A midday nap is 'associated with reduced blood pressure'

Napping: something you either swear by, or swear against.

However, a new study may put an end to the debate by suggesting that nap advocates, and Spaniards, have been right all along.

According to research presented to the European Society of Cardiology annual conference in London, a midday nap is “associated with reduced blood pressure” and could reduce the risk of a heart attack.

The study assessed the effect of naps on blood pressure levels in 386 hypertensive patients (those with typically higher blood pressure) who had an average age of 61.4 years.

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Researchers found that midday sleepers had a five per cent lower average daily blood pressure measurement compared to those who did not take a nap. When also studying the pulse and heart, the research found  those who nap had less damage from high blood pressure in both their arteries and heart.

Researchers said throughout the study they accounted for other factors which could affect blood pressure, including age, gender, BMI, smoking, alcohol, exercise and coffee.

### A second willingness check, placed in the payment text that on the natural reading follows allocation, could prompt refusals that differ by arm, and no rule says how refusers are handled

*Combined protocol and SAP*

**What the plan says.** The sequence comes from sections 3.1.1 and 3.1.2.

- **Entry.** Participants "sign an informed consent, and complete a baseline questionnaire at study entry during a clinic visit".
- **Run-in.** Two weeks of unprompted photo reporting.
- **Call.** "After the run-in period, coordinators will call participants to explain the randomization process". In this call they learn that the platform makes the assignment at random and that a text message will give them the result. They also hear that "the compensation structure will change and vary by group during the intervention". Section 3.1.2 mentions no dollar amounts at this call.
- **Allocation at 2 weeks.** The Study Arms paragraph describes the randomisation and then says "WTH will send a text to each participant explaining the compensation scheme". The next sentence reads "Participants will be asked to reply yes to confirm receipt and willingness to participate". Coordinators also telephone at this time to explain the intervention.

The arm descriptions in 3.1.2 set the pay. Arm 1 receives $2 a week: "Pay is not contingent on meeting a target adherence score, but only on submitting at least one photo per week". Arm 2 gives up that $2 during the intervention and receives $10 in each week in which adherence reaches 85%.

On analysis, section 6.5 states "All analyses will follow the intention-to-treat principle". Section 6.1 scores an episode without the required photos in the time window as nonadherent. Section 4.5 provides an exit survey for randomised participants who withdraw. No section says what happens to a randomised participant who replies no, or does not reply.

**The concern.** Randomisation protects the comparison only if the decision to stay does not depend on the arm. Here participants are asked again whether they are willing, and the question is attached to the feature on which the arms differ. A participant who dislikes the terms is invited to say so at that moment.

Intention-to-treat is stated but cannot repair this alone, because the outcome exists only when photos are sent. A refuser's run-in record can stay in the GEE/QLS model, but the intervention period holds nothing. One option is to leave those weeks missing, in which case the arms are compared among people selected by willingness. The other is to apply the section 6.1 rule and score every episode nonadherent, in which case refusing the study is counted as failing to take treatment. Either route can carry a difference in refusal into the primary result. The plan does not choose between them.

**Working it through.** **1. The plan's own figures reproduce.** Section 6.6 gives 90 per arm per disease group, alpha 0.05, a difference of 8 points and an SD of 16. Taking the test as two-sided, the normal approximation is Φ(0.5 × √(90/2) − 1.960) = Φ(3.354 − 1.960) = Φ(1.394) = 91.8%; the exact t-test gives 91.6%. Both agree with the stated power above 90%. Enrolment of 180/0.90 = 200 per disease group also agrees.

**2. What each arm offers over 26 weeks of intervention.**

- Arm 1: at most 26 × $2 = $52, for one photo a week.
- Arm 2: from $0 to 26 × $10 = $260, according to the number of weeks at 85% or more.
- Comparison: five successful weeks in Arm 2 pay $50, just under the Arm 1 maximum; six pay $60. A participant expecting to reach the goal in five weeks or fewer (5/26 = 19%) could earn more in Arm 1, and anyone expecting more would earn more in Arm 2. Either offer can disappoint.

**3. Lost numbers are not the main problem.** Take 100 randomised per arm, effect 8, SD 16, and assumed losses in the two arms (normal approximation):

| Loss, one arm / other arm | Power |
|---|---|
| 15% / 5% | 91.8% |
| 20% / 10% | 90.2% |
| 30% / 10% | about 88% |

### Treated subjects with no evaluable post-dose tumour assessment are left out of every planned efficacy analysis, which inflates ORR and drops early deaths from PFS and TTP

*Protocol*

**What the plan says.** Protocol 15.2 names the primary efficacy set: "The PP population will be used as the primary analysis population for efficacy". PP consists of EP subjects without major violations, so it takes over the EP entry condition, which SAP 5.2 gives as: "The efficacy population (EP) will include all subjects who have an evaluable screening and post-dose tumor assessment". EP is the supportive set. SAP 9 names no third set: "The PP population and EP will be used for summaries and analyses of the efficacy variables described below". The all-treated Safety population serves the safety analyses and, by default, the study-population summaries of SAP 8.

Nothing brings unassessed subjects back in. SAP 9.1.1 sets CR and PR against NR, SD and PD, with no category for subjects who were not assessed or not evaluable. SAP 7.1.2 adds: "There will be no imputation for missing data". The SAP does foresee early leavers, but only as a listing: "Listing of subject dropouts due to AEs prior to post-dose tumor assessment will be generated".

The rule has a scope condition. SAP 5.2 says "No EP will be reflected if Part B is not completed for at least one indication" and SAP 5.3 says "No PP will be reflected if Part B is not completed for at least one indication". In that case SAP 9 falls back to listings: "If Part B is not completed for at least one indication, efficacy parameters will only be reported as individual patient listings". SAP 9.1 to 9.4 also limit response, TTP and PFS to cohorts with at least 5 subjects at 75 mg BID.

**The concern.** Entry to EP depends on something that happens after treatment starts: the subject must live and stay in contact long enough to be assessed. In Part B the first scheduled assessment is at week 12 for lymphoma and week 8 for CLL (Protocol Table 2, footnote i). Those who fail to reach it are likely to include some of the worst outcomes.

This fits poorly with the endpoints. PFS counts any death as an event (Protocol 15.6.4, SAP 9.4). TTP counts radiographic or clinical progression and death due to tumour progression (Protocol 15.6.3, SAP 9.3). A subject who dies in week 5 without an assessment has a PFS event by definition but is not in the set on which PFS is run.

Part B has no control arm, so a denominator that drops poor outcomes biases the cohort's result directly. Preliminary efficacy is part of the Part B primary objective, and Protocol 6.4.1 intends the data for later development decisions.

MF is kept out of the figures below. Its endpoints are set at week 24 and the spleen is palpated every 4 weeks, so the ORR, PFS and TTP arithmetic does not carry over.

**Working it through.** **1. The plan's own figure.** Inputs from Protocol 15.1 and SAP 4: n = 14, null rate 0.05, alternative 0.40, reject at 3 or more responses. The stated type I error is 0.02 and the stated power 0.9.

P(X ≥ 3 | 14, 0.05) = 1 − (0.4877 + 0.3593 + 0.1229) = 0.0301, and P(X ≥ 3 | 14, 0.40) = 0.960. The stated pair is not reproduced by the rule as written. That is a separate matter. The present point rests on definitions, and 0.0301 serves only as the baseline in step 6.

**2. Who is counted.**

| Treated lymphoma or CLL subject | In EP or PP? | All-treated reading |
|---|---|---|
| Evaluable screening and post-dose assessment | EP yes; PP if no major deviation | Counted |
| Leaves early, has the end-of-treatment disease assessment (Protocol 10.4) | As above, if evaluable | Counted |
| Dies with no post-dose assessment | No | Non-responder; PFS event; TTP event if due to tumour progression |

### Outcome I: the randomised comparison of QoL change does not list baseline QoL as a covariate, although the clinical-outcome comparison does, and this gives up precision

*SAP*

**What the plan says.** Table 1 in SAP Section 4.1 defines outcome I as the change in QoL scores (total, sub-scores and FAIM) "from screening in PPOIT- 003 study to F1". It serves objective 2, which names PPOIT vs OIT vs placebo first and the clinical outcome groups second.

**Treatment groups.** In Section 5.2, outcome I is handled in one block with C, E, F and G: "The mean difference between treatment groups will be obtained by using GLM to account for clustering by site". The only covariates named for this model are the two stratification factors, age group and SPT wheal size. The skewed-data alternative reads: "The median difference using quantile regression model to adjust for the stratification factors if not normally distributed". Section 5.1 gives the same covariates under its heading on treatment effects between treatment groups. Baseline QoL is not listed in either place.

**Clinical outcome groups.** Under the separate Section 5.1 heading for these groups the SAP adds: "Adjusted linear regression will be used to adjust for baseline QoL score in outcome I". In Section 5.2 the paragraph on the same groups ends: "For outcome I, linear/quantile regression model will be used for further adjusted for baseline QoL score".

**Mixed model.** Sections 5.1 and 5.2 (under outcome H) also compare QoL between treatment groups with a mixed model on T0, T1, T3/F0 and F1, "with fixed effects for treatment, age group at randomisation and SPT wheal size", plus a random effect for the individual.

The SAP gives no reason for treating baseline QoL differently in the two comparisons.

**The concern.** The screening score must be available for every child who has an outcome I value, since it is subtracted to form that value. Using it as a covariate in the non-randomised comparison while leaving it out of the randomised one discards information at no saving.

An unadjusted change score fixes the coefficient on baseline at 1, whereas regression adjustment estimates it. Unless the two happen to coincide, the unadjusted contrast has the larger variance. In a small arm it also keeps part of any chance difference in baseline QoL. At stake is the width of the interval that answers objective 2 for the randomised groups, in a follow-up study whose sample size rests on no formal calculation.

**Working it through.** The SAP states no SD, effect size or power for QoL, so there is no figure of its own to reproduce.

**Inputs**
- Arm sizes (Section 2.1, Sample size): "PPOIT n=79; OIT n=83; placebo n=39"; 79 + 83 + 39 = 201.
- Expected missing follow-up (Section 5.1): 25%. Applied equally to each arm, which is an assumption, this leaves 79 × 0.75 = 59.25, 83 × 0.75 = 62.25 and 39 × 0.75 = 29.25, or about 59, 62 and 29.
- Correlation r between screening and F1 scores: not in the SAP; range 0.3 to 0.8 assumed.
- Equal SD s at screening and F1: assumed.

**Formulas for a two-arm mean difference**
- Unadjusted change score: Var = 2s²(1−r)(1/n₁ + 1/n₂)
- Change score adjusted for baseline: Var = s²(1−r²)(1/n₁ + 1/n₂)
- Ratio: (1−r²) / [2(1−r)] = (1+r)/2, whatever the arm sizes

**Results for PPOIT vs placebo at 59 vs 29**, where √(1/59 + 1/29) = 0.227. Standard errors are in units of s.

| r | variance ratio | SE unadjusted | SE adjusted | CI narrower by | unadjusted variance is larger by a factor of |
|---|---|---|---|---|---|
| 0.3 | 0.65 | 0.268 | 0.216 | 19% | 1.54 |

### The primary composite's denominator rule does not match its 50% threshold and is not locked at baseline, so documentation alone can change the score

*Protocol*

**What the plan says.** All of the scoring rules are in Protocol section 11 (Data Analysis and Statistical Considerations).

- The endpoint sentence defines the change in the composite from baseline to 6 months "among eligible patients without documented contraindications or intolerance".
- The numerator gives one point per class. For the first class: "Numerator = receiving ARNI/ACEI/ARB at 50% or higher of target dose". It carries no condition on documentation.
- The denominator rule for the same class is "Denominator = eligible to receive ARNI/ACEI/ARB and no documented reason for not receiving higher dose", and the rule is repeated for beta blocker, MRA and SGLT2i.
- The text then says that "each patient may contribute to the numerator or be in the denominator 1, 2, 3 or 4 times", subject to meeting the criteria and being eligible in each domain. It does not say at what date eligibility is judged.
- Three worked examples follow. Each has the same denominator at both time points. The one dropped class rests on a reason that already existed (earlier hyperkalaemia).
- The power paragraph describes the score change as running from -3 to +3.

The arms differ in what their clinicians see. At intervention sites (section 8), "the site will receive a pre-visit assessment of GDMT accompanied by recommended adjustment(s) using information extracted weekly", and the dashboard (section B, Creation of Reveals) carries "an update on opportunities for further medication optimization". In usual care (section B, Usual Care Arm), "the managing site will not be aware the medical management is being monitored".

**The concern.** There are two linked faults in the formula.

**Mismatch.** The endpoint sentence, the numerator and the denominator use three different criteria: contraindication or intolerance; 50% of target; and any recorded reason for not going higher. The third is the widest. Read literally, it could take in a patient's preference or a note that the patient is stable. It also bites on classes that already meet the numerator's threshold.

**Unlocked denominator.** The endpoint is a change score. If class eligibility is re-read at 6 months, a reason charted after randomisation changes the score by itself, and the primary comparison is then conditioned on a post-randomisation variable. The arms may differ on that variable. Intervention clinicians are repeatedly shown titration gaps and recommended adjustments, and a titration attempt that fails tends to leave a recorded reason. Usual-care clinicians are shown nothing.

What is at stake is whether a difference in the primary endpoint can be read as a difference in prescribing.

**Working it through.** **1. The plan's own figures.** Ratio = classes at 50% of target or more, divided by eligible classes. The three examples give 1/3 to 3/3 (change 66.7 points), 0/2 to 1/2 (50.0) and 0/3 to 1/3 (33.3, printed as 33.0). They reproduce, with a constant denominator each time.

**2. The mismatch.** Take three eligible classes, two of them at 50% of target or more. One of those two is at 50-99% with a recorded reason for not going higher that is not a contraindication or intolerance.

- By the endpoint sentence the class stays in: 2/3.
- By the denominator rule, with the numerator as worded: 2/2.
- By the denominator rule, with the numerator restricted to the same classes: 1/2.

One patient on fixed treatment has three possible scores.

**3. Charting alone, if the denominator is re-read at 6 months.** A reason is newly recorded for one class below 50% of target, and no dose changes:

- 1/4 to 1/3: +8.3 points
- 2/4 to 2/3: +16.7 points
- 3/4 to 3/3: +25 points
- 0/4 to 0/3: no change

The research author Dr Manolis Kallistratos, a cardiologist at Asklepieion Voula General Hospital in Athens, highlighted that although the reduced blood pressure levels seem small, previous studies have shown even smaller levels have reduced “the risk of cardiovascular events”.

The study also found a link between how long the naps were and hypertension; with those who slept for an hour producing the healthiest blood pressure results.

 

Dr Kallistratos said: “Midday sleep is a habit that nowadays is almost a privilege due to a nine to five working culture and intense daily routine.”

“Our study shows that not only is midday sleep associated with lower blood pressure, but longer sleeps are even more beneficial."

“We found that midday sleep is associated with lower 24 hour blood pressure, an enhanced fall of blood pressure at night and less damage to the arteries and the heart. The longer the midday sleep, the lower the systolic blood pressure levels and probably fewer drugs [are] needed to lower blood pressure.”

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